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Meet the Mammals

Badlands National Park, South Dakota

Eocene and Oligocene epochs, 56-23 million years ago

Badlands National Park

Discovery in the Badlands

Emily Graslie explores Badlands National Park and learns about the Eocene and Oligocene epoch mammal fossils that peer out from the earth there.

In the rugged, rocky landscape at Badlands National Park in South Dakota, there is a stunning diversity of fossils that represent the early mammals who walked the earth, some of them readily peering out from the ground. According to the National Park Service, the park has “the largest assemblage of known late Eocene and Oligocene mammal fossils.”

The mammals that lived in what is now the Badlands evolved from the small mammals that survived the K-Pg mass extinction event 66 million years ago. The Badlands weren’t so bad during the Eocene and Oligocene epochs, with the tropical forest of the Eocene giving way to the temperate floodplains of the Oligocene. Some of those mammals that called the area home are familiar to ones we know today, though most aren’t directly related. They also had some, um, quirks.

And now, meet just a few of the early mammals, with a special hat-tip to the weird ones.


Eocene to Oligocene epochs

Though they aren’t related to modern cats, nimravids were a family of mammals that looked fairly similar to Fluffy, though with a bit more bite. One genus, called Hoplophoneus, had retractable claws like the modern-day cat. Though if you happen upon a time machine and head back to the Oligocene, you may want to avoid saying, “Here, kitty, kitty!” since Hoplophoneus had some seriously dagger-like teeth.

skull of a nimravid
The skull of a nimravid. Image: Franz Anthony


Eocene to Miocene epochs

Oreodonts were a family of mammals that kinda/sorta looked like pig with a short face, and a stocky body on short legs with hooves. Early paleontologist Joseph Leidy once called them “ruminating hogs” – but not because they were particularly thoughtful. Ruminants are mammals that ferment their food in another type of stomach before digesting it. These guys usually ranged in size from a pig to a sheep. Some species had a nose similar to a modern-day tapir.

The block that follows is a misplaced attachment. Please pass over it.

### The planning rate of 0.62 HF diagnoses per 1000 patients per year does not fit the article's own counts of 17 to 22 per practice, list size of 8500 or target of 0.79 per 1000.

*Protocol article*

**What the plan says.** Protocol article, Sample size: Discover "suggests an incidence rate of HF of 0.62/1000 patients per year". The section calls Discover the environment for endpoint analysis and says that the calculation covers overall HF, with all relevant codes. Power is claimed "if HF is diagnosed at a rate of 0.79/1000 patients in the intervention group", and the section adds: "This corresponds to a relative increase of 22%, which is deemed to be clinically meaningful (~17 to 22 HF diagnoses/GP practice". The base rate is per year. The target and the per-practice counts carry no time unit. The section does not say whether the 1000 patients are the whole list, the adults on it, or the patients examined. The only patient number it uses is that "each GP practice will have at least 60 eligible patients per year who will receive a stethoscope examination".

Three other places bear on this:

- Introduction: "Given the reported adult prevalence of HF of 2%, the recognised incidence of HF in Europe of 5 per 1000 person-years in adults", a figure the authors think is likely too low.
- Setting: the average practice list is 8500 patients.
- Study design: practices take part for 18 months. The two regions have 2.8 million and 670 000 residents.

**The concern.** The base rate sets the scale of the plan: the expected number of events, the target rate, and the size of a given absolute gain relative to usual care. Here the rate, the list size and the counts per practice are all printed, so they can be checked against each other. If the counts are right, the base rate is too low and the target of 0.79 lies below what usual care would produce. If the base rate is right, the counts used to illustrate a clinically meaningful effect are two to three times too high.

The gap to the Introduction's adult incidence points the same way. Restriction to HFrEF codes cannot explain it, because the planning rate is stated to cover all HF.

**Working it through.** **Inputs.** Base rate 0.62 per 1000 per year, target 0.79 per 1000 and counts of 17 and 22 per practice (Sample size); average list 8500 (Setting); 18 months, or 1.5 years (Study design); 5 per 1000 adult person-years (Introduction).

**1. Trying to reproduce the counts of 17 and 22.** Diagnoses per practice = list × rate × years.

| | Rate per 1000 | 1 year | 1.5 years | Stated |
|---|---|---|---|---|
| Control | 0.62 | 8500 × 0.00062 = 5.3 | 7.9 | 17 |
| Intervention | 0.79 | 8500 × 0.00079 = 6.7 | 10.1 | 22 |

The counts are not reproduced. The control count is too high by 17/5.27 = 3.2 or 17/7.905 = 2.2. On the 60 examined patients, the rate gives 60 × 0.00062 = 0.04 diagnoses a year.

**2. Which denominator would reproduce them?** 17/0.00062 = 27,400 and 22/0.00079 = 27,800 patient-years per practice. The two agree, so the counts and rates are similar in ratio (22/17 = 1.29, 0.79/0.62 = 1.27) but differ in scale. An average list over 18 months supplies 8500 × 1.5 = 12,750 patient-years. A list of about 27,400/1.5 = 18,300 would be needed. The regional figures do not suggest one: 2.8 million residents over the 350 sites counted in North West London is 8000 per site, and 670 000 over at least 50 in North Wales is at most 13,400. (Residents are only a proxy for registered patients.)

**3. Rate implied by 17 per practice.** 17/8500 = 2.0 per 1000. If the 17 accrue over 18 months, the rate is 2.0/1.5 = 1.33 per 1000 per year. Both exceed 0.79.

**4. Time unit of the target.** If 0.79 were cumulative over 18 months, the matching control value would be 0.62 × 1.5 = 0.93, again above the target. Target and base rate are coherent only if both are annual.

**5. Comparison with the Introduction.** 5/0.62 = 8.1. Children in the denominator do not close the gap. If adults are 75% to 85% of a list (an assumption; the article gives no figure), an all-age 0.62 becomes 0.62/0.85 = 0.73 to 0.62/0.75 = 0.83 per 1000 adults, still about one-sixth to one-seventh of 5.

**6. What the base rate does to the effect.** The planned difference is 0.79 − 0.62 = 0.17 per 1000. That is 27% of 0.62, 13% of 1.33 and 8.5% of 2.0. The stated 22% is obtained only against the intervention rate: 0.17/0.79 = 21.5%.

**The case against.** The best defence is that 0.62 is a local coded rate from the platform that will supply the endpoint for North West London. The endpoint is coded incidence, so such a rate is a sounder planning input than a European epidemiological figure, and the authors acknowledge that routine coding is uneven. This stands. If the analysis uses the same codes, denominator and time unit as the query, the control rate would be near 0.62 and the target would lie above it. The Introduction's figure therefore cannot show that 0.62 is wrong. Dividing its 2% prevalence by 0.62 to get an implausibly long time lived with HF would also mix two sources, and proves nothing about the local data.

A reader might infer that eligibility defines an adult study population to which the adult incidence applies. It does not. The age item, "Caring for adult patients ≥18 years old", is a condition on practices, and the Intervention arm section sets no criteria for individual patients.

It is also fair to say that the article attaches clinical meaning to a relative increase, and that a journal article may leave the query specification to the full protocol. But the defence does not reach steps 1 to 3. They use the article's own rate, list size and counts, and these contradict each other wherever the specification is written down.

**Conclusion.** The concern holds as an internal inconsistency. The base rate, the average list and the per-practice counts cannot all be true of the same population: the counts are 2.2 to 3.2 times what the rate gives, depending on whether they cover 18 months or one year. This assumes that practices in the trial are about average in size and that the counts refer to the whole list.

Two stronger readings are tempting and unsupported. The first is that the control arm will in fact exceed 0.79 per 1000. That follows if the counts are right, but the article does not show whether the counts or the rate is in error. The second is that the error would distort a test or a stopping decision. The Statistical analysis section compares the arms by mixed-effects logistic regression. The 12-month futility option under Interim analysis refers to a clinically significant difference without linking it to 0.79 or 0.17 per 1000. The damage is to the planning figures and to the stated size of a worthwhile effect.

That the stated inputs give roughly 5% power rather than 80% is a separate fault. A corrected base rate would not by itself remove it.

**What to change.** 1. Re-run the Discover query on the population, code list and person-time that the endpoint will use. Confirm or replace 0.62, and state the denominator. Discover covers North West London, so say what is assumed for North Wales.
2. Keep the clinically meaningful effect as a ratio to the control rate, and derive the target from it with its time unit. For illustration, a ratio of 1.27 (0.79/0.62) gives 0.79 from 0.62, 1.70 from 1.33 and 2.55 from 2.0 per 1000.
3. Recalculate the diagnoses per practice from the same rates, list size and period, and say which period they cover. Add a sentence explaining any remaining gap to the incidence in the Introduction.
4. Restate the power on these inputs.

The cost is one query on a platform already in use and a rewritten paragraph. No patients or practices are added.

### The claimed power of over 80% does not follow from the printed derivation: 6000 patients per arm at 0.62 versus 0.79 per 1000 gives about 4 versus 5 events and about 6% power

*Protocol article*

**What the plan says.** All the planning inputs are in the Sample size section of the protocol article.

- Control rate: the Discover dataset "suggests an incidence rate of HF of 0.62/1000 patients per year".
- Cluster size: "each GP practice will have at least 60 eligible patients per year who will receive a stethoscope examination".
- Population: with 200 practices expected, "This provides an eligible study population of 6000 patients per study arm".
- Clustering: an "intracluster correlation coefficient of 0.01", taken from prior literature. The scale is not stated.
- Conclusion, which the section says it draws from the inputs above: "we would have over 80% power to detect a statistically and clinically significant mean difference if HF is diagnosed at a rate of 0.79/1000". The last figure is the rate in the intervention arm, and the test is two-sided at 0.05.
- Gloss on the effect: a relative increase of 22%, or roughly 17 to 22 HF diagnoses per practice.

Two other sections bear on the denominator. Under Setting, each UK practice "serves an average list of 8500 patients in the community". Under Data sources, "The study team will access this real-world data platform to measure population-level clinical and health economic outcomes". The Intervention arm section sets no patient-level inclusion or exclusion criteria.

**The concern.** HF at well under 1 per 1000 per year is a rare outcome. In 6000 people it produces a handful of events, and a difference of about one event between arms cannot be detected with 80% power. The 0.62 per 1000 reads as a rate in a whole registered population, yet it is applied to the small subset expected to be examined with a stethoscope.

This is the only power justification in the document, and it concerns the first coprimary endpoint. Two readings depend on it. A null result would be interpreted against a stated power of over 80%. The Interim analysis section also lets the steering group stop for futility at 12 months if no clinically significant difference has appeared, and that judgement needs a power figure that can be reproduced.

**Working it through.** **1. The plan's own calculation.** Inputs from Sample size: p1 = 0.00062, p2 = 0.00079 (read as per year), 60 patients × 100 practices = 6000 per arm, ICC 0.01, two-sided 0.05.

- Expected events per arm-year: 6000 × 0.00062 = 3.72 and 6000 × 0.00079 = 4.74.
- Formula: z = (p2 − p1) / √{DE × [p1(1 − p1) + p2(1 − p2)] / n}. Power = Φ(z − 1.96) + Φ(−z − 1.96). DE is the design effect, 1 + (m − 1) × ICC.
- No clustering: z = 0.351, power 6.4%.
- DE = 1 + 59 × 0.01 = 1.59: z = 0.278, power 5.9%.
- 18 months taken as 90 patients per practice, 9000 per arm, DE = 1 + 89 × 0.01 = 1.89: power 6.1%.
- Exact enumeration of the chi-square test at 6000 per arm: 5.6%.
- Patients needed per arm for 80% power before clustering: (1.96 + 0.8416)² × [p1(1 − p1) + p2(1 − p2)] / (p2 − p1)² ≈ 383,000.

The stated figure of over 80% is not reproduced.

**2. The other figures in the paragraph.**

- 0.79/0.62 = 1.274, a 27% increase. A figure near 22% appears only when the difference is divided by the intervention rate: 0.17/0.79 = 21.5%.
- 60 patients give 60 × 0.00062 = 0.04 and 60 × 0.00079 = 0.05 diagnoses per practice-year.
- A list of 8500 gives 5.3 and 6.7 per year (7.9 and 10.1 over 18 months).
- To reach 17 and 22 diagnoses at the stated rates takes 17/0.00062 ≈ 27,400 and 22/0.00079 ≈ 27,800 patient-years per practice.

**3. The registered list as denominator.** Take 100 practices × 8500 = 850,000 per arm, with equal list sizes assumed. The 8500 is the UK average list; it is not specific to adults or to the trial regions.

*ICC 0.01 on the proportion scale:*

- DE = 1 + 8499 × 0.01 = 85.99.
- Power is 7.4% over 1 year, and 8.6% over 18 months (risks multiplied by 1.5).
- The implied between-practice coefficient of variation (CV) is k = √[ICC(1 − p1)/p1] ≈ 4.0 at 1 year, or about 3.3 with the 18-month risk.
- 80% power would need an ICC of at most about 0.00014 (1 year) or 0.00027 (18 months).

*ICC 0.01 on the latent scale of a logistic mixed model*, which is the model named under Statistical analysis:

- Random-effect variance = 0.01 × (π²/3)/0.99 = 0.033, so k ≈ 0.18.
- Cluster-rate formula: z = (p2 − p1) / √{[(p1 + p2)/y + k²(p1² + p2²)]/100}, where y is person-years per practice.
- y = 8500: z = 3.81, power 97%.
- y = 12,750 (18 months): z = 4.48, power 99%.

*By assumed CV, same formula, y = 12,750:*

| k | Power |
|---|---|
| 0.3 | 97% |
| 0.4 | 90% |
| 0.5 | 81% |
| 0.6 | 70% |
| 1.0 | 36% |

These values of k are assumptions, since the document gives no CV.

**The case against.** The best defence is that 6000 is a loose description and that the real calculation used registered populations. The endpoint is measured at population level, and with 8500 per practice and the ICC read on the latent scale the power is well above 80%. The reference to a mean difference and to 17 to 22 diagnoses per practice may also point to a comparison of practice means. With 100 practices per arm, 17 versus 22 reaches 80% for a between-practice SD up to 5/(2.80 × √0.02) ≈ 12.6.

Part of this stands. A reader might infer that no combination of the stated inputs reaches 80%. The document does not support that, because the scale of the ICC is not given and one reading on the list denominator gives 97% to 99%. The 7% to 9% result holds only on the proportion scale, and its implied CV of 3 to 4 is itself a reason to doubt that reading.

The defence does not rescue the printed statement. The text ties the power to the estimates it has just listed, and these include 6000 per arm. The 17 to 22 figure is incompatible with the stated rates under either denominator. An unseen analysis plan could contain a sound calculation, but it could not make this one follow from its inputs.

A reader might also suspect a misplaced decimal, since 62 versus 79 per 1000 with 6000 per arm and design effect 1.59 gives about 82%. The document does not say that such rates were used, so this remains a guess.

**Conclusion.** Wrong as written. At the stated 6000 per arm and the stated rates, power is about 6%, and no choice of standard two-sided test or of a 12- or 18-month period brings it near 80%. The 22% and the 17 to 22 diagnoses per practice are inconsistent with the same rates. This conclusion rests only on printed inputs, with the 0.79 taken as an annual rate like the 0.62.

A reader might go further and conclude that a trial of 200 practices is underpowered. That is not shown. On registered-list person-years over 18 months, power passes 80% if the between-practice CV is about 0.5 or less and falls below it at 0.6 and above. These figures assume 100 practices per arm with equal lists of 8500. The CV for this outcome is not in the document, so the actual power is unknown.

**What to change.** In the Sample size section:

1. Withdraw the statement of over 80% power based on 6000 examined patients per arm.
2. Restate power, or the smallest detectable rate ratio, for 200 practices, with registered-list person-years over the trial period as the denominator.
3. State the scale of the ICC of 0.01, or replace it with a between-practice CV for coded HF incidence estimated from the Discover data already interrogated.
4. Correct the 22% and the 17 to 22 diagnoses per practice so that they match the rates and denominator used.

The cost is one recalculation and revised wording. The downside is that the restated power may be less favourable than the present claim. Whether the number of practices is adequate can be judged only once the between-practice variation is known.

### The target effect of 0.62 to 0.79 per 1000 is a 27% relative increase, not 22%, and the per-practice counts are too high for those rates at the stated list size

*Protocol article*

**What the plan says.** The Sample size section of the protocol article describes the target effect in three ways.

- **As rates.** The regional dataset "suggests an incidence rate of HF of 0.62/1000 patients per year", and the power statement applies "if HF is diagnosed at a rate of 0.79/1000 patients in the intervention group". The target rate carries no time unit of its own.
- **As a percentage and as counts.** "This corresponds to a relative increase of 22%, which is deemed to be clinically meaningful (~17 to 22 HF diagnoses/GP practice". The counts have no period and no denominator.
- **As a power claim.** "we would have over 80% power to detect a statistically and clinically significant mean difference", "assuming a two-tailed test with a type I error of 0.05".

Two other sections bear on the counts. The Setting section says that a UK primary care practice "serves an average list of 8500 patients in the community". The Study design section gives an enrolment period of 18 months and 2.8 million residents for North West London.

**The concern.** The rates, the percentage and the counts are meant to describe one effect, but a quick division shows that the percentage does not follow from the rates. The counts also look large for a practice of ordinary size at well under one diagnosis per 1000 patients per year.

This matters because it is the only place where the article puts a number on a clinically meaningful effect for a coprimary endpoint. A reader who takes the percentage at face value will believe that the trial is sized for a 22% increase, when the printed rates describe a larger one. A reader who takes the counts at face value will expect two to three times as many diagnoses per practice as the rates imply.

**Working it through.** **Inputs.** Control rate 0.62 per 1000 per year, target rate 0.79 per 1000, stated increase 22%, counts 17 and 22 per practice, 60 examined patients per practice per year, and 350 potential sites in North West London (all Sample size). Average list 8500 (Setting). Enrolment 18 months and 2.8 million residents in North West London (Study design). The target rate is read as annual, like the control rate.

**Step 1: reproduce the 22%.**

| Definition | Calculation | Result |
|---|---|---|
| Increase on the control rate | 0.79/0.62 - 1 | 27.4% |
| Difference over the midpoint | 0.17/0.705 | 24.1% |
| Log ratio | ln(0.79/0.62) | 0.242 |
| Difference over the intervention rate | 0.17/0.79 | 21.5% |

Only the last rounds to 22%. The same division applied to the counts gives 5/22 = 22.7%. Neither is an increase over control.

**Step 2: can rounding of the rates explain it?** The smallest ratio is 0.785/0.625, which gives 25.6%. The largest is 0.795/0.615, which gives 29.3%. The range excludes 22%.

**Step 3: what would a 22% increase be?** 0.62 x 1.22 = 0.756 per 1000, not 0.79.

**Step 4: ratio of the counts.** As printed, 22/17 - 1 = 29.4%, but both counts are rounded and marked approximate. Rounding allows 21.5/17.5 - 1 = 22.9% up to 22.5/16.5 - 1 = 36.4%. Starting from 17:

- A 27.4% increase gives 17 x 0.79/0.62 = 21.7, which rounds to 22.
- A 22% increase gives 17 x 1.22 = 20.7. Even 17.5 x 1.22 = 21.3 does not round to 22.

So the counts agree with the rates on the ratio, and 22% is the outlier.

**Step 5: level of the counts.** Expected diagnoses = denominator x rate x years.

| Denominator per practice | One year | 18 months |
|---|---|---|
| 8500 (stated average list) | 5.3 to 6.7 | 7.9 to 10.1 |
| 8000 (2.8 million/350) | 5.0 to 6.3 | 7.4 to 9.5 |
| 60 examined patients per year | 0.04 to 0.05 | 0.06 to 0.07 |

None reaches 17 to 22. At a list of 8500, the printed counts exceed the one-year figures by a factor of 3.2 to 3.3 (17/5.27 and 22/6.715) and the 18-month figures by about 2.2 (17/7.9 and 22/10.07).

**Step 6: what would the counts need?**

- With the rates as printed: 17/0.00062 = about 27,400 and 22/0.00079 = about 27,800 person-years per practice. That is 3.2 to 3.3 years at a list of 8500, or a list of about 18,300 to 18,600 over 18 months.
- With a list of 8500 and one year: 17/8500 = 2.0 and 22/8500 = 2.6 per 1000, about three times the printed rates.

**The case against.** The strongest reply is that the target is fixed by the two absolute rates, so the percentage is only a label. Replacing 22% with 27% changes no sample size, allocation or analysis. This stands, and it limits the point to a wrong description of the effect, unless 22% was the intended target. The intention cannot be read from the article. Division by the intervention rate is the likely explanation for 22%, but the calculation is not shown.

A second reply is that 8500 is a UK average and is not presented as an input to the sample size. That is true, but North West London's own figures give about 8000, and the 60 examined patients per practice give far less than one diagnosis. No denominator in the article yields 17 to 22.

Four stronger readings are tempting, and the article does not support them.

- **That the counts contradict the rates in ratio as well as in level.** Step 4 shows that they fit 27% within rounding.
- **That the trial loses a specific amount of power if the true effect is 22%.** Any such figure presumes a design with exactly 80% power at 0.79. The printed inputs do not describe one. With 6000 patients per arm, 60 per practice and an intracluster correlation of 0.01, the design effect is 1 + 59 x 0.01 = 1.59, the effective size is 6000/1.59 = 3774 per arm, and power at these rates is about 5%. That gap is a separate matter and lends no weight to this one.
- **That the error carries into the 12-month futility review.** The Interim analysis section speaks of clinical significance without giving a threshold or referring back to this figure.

Leptauchenia, a genus in the oredont family. Image: Franz Anthony


Eocene epoch

The first dog-like mammals emerged in the Eocene epoch. Canids are split into three subfamilies: Borophaginae, Caninae, and Hespoerocyonina. One genus of that last subfamily, Hesperocyon, lived during the Eocene epoch. It looked a lot different than Fido does today. Hesperocyon had a long body and tail, a small head, and short legs, and ate meat for dinner. The fossil record does not have any evidence on whether or not Hesperocyon was a good boy.

Illustration of Hesperocyon
Hesperocyon Image: Franz Anthony


Oligocene to Miocene epochs

The closest living example to a protoceratid today is the camel. But that comparison is based mostly on the skull, as these creatures lacked humps. One genus called Protoceras had four toes on their front legs, and just two bigger toes on the back legs. According to Badlands park ranger Ed Welsh, the male Protoceras had six horns on its head, along with a pair of fangs. That’s why Welsh gives it the nickname the “saber-toothed camel giraffe.”

Protoceras Image: Franz Anthony


Eocene epoch

This family of mammals looked kind of like if you crossed an elephant with a really, really big rhinoceros. They typically had a large, rhino-like body, but their feet looked more like an elephant’s. Some of the species had large horns on their skulls. Though they likely started out roughly the size of dogs, these creatures evolved to become the largest land mammals during the Eocene. Their name, by the way, means “thunder beast.” Not cool enough? They’re also called titanotheres, which means “titanic beast.”

Brontothere Image: Franz Anthony


Eocene to Miocene epochs

Entelodonts were a family of pig-like mammals that, due to their bizarre, toothy skulls, earned the nickname “hell pigs,” “terminator pigs,” or “killer pigs,” though they aren’t really similar to modern-day pigs. Entelodonts had big tusks, and their heads were proportionately very large compared to their body. Fossil evidence shows that they may have used the tusks to fight with one another. Their teeth suggest that they may have eaten both plants and meat.

Dinohyus Entelodont
Dinohyus Entelodont Photo: James St. John / Flickr


Eocene epoch

Say hello to Seabiscuit’s great, great grandma. Equids were early horse-like mammals, some of which started out as small, dog-sized creatures. Some of these creatures had three toes, like the mesohippus, a genus of equids. Horses began to diversify in the Late Oligocene, and some are related to the horses that still gallop the earth today.

Mesohippus barbouri
Mesohippus barbouri. Photo: David Starner / Wikimedia Commons